Originally Posted by DonMiguel85
It does have a white flash and it also has mild rainbow trails when I wipe the screen. Still, the color doesn't really look worse than the previous S-IPS I had, viewing angles are OK and ghosting is reduced, so I'm pretty happy.
Either the previous set was defective in other ways or S-IPS isn't all it's cracked up to be.
Maverick, you might actually want to try getting a "D" panel and see if it looks better to your eyes.
I have a 2010 LG 42LD550 with S-IPS panel. I also have 2 other LCD TVs in smaller 26" as well as a 2007 Mitsubishi LT-46231. I too am well pleased with my other TVs regarding light leakage and off angle viewing. In my opinion, the S-IPS panel is not the premier panel many make it out to be. My 46" Mitsubishi has an S-PVA LCD panel and is much better for off angle viewing with no "bluish glow" that S-IPS panels seem to exhibit. I have compared it side by side. The LG does have better color accuracy, but I attribute that mostly to being almost 4 years newer and having a 10 point white balance adjust verses just a simple RGB 1 point on the Mitsubishi. Of the other two smaller TVs I have, one seems to possibly have an MVA panel and not sure of the other. I bought those two because they have minimum light leakage and uniform screen lighting as well as fairly decent color for TVs with only RGB sliders for white balance adjust.
The bottom line seems to be each LCD panel has it's merits and few, if any, in consumer grade TVs are perfect. I too have found that the things that are most bothersome to me are light leakage or flashlighting, banding and/or clouding, DSE (dirty screen affect), and poor contrast ratio. As long as these factors are minimized and the TV can be dialed into providing good color balance and a pleasing and uniform image you really can't ask for more. It would seem that larger LCD screens and some other factors make any artifacts or deficiencies more obvious. Back before fixed pixel displays arrived, CRTs had much larger physical pixels, and had pros and cons to their technology. TVs in those days had less in the way of controls to adjust and I think CRTs generally masked or minimized issues that larger flat panels reveal. So, in my opinion, it's the "good and the bad" we experience now with more refined , but sometimes limited, display technology especially in consumer grade TVs. It seems many people want their TV to perform like production or lab grade monitors for 1/10th the price.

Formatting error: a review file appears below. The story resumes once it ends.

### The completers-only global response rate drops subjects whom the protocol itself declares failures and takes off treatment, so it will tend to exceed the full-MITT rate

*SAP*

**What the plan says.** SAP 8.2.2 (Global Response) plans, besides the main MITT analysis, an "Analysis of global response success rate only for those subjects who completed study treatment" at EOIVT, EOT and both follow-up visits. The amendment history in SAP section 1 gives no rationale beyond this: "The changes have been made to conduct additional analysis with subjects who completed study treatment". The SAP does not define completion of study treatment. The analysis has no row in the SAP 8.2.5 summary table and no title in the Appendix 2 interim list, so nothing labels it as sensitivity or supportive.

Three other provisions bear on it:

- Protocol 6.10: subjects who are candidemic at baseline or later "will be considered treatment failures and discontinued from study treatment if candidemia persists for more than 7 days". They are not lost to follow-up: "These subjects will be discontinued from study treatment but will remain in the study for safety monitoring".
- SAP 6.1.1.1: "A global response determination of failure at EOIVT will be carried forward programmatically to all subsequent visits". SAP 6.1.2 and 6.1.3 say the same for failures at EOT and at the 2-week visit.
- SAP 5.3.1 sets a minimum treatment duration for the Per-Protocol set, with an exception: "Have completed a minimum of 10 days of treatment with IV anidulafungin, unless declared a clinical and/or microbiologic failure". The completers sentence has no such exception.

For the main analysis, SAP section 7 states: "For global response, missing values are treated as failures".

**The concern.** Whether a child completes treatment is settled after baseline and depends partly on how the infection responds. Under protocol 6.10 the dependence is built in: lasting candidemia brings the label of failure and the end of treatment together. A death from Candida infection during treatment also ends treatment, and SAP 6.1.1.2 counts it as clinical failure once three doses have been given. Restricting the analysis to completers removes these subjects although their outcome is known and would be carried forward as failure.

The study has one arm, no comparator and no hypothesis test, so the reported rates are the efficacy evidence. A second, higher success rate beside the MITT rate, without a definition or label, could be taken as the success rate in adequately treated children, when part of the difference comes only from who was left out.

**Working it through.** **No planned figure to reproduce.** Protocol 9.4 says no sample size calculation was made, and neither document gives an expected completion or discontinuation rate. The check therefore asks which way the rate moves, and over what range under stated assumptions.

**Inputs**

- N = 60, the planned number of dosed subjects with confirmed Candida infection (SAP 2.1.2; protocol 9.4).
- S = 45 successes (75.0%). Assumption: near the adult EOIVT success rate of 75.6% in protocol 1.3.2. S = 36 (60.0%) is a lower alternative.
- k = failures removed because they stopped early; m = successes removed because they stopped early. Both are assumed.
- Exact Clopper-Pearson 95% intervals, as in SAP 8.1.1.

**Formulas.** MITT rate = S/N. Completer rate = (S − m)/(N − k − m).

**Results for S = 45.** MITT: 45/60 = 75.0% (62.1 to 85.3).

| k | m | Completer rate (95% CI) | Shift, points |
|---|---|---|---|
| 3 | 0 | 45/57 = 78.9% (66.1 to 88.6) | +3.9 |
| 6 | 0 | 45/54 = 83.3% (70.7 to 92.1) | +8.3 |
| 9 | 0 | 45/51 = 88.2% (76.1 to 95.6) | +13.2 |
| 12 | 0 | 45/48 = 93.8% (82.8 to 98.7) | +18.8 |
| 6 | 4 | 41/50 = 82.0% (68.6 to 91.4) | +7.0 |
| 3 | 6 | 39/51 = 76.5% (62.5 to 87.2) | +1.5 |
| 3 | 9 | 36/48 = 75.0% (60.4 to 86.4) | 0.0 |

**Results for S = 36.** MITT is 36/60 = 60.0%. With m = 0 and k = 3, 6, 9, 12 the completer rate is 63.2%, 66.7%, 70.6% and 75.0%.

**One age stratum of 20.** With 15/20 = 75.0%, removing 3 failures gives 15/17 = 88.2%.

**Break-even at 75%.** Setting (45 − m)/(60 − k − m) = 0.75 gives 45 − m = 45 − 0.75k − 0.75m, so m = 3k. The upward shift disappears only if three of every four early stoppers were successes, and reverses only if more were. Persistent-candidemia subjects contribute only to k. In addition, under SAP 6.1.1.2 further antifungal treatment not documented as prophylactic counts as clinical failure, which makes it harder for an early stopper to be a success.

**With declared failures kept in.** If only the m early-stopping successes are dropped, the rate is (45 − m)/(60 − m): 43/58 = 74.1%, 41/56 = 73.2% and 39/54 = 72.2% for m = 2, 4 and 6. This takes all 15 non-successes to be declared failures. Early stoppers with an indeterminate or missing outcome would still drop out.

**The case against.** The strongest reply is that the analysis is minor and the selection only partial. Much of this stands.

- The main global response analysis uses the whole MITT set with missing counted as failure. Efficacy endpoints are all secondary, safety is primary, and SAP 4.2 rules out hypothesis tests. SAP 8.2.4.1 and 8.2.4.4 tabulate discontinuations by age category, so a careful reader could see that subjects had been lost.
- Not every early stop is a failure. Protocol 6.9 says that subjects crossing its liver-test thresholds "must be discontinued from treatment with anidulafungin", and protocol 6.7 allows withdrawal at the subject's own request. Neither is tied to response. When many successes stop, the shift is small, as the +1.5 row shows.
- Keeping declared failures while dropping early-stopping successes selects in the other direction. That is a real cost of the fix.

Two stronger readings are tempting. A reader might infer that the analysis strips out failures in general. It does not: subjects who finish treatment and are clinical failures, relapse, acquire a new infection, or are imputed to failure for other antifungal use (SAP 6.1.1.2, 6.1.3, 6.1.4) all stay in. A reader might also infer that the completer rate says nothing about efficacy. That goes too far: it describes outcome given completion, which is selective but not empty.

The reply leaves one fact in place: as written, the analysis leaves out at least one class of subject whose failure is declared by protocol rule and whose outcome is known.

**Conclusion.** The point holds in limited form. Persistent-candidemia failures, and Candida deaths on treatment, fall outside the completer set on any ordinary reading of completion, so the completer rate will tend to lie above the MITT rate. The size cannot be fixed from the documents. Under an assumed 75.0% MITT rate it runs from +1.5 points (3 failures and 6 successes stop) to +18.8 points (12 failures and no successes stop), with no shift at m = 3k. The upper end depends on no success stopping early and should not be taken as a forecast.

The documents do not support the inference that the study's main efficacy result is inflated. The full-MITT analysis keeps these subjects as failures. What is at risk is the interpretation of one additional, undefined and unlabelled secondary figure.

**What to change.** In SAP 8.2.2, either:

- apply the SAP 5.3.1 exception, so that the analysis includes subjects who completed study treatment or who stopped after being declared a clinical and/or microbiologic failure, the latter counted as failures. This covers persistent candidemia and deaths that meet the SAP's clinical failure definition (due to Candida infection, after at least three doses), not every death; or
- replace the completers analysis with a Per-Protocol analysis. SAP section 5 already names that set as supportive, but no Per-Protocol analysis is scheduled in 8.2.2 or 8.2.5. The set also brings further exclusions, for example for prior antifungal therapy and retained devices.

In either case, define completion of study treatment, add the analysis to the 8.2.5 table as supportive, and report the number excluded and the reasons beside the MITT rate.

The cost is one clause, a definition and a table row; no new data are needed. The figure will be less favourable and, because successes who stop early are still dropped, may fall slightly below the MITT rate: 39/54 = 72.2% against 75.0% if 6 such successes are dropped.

Really, because of the variety of LCD panels alone, not to mention the choice of plasma vs. LCD/LED, it makes it difficult at times to find one that suits each persons preferences in viewing quality.Edited by Phase700B - 8/15/12 at 6:45pm